Gentiles, that is, non-Jews, were excluded from the company of Jews. However, the Holy Spirit made it crystal-clear to Peter that he was to enter Cornelius’ house (Acts 11:5ff; 11:12).
The Spirit hadn’t yet instructed Peter what to say to the assembled Gentiles. So Peter “proceeded to address them” with a standard witness to the risen Lord (Acts 10:34ff). Then Peter brought up the subject of sin (Acts 10:43). Based on his previous preaching in Acts, it’s quite possible that Peter’s next words would have involved accountability for sin and the need for deep repentance. Theologically this makes good sense, but the Holy Spirit had a different subject in mind, for the Spirit took over from Peter. “Peter had not finished these words” about forgiveness of sins “when the Holy Spirit descended upon all who were listening to Peter’s message” (Acts 10:44). Although Peter’s Jewish Christian companions were surprised at this turn of events (Acts 10:45), Peter followed “the Spirit’s lead” perfectly (Gal 5:25). Rather than trying to take the floor back from the Holy Spirit and finish his sermon, Peter “gave orders that they be baptized in the name of Jesus Christ” (Acts 10:48).
Let us hear the voice of Jesus (Jn 10:16) and thereby learn the voice of the Spirit. The Holy Spirit knows exactly what is the right word at the right time (see e.g. 1 Cor 2:10ff). Like Peter, let us “live by the Spirit” and “follow the Spirit’s lead” (Gal 5:25).
SPIRITUAL GUIDANCE DURING THE COVID-19 PANDEMIC-BISHOP TIMOTHY DOHERTY – OUR GUEST MOST REVEREND BISHOP TIMOTHY DOHERTY, BISHOP FOR THE DIOCESE OF LAFAYETTE-IN-INDIANA. JOINS US FOR A SPECIAL EDITION ON THE CORONAVIRUS PANDEMIC AND OFFERS SPIRITUAL GUIDANCE TO US DURING THIS DIFFICULT TIME. TO CONNECT WITH DIOCESE OF LAFAYETTE THE WEBPAGE IS WWW. DOL-IN.ORG
In today’s Gospel (Luke 10: 1-9) it shows us what Jesus wants his followers to be doing and how they ought do it. We are a missionary church. We are sent by the Lord to spread his word and do his work. The Gospel is just not something that we are meant to cling to for our own benefit; it is seed that we are meant to give away.
Prayer is not incidental to ministry. It is not decorative. It is the lifeblood of the Church’s efforts. Without it, nothing will succeed; without it, no ministers will come forward. At all times pray, pray, pray.
“Eat this scroll, then go, speak to the house of Israel.” —Ezekiel 3:1
Rebellion against the Lord entails not only doing evil but also refusing to totally consume and be consumed by His callings (Ez 2:8). We must eat the scroll of God’s plan for our lives. We must internalize it, digest it, and make it part of ourselves. As we consume God’s callings, we are consumed by God (see Heb 12:29). When we internalize God’s plan, God lives in us and we in Him (see Jn 17:23). We lose our lives (Lk 9:24), and it is no longer we who live but Christ Who lives within us (Gal 2:20). Then, paradoxically, as we lose our lives, we find our lives in Christ (Lk 9:24).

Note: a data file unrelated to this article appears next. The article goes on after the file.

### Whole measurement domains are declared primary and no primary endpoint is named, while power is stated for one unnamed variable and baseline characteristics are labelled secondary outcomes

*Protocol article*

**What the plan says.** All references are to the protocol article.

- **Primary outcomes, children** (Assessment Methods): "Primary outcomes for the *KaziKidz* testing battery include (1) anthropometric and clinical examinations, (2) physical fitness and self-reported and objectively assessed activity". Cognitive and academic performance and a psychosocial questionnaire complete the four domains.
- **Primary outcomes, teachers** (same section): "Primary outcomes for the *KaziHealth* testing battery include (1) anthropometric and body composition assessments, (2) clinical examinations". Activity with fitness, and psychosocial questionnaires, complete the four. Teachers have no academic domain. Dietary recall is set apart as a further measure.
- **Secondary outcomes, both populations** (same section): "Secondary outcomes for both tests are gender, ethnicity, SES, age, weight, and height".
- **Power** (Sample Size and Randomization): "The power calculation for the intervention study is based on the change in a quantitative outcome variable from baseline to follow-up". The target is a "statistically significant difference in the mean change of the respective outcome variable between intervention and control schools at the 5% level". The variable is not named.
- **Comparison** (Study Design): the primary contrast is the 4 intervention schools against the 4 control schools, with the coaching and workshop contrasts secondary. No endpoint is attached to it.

By: Brigid Curtis Ayer
CONVERSION LEADS TO CREATING A MUSICAL PRODUCTION
CARMEL—The Cross and the Light (TCTL) creator, Kelly Nieto, shared her conversion story and her call to share the good news through a modern, high-tech production of Christ’s passion, resurrection and descent of the Holy Spirit at Pentecost. Nieto’s presentation at St. Elizabeth Ann Seton, Jan. 19, drew a large group of parishioners and others who came to hear her witness.
The Cross and Light is an international, critically acclaimed musical and multi-sensory video experience of Christ’s Passion, Resurrection and the coming of the Holy Spirit on Pentecost. The production is an authentic biblical proclamation of the greatest love story of all time which is based in the Archdiocese of Detroit, but has spanned out to as far as Australia. The Gospel extravaganza production comes to Carmel High School on March 10-12, 2017. The performance is being sponsored by eleven parishes in the Carmel deanery.
By Brigid Curtis Ayer
Prodigal Catholics leave and return renewed
CARMEL, IN — Do you know a “prodigal Catholic”?
Tom and Lisa Ponchak know first-hand the well-worn path of “prodigal Catholics” because they travelled it together.
More than 100 parishioners of Our Lady of Mt. Carmel Parish gathered recently to hear the Ponchaks’ story of how they walked out the doors of the Catholic Church. Yet unlike some others, the Ponchaks’ story has this happy ending: They returned to the Church with great peace, joy and fervor. Tom Ponchak now serves as director of adult faith formation for the Carmel parish.
The couple, who are parents of six children, said they both grew up Catholic.